Both are ruthless, and aren't afraid to use whatever resources at hand to achieve their goals, no matter what those resources are.


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Kchaka wrote:
The Devil - This is just for perspective, but one could say Satan should be the most evil bad guy there is or was right? Although, I do find a lack of motive. The only reason he has to do evil is "just because", and that feels too simplistic.

If you think the Devil lacks a motive, the first and greatest one, then you have never loved to distraction—either someone else, or yourself.


Victor FriesSure, he's willing to destroy half of gotham for that diamond, but he's got a really good reason for it. I mean, you don't want to let his poor, innocent wife suffer and die, do you?

Although I like a fair number of other villains (Dr. Octopus becomes more interesting when he becomes SpiderMan for a while and we get to see his viewpoint, learning that he's actually not so far away from hero as we might be comfortable thinking. He's just willing to take it to a whole other level akin to certain extreme versions of Batman...) and the Riddler will always be my favorite (it's less about the crime than it is about proving he's smart, specifically smarter than the one person who consistently foils him), for me the best villains are the kind that you can relate to. Someone who has some goal that it is perfectly understandable why they'd do anything to accomplish, but are willing to go to an all new level to get to. Someone we might see as a hero in a different light, or in different circumstances, or without quite as much willingness to break the wrong rules (I say wrong because Batman violates all sorts of laws and human rights in the pursuit of his version of justice.... So maybe Batman could be considered a villain as well. Certainly an outlaw at the very least...)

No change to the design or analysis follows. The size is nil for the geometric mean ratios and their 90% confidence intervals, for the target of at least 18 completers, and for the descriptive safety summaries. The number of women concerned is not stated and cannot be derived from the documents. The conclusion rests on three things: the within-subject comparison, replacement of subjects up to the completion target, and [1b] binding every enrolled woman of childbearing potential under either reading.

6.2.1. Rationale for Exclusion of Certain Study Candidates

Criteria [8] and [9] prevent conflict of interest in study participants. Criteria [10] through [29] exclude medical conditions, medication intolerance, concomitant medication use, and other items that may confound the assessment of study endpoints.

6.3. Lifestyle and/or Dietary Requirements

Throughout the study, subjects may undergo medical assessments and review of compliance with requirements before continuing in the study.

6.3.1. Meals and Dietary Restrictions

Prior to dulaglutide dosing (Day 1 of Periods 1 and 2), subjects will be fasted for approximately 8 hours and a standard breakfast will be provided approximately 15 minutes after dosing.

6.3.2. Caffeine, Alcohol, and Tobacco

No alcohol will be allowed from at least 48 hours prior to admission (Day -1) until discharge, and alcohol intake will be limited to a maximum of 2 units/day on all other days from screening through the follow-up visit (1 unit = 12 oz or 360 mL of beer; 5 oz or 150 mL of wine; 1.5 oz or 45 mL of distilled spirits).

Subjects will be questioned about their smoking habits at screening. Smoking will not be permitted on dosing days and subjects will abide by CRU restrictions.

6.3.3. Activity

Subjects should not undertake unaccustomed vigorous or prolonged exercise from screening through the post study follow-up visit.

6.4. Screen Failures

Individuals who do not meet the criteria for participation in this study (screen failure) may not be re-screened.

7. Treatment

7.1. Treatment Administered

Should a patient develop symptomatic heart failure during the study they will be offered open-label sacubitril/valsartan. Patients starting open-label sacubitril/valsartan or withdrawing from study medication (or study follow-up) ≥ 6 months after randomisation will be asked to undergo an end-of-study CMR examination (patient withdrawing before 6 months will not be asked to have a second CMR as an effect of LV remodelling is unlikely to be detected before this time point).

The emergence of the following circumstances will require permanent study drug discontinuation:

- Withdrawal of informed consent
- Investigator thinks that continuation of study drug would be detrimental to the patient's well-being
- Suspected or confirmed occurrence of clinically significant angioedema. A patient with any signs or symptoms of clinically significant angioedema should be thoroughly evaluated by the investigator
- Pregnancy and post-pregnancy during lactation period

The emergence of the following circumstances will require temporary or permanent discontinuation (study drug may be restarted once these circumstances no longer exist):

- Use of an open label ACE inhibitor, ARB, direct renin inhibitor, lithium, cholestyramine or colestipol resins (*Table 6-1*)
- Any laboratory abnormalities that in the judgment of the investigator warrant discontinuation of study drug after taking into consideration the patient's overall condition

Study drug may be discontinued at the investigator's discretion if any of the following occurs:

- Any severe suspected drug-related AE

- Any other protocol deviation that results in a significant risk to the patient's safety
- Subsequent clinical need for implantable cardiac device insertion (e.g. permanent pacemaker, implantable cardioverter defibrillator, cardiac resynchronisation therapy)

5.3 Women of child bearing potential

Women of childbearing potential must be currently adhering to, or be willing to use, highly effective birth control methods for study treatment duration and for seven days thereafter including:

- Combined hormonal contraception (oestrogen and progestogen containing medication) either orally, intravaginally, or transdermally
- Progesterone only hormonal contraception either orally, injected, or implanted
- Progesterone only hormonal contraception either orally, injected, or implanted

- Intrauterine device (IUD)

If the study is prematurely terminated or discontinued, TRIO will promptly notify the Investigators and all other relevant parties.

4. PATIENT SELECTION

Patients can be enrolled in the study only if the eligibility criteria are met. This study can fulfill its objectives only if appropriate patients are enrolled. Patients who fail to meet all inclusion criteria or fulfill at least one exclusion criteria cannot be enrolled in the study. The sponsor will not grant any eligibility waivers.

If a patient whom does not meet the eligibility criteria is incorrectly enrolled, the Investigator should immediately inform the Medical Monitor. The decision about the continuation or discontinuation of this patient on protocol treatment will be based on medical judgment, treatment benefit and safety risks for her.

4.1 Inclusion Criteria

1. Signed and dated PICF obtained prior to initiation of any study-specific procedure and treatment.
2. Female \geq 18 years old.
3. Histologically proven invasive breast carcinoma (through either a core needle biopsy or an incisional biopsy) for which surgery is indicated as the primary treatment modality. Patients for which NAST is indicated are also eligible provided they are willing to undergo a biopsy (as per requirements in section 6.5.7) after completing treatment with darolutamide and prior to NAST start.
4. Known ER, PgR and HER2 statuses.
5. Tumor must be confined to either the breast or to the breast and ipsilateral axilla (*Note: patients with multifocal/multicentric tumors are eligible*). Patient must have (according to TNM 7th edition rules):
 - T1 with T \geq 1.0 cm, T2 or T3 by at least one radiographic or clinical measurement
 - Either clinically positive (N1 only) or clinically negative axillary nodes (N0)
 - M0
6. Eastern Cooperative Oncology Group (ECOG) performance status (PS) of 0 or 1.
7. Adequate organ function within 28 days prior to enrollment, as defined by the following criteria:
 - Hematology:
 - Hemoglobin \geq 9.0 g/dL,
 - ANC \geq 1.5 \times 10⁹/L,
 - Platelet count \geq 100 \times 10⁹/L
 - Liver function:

I also have to give props out to Madara in Naruto, and my personal favorite for the mysterious type, Orochimaru (Orochi refers to a mythological 8 headed snake monster, Maru means circle, which is a cool villain name). Madara just wants to save everyone in the world, even if that means destroying this world to do it. Orochimaru has hidden, inscrutable motives that remain hidden until such time as his plans come to fruition at which point there are layers and layers of other plot going on.


Pathfinder Adventure Path, Maps, Starfinder Adventure Path, Starfinder Maps, Starfinder Roleplaying Game, Starfinder Society Subscriber

This is as tough and as personal a question as to what is your best hero.

The obvious one is the dark reflection - an antagonist that is equal in ability to the hero of the story. (Sherlock Holmes / Moriarty; Dr. Who / The Master; Indiana Jones / Belloq).

The two dimensional villain can be frightening as well, as you cannot negotiate with such a being. (Any serial character from an 80s horror slasher film). It is somewhat related to institutional evil, where the villains do what they do simply because it is their job (any dystopian future story, cybermen, Nazi war criminals, any medieval torturer).

My personal favorite is Magneto from the Claremont era X-men. He is a complex character that feels the ends justify the means, and is troubled at times with his own decisions. Unlike most fictional villains, his psychology is believable to me. It serves as a warning that if you aren't careful, you can fall and become something evil yourself. Magneto lives in a world of denial, where he justifies his worst actions - yet is human enough to be relatable. Granted, Magneto was rather two-dimensional in his first (and more recent) appearances.


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I have to go with Rubicante, the Fire Archfiend from Final Fantasy series. Of all of the games I have played he is the only villain who heals you before you fight so that he may prove to you that your best is not good enough.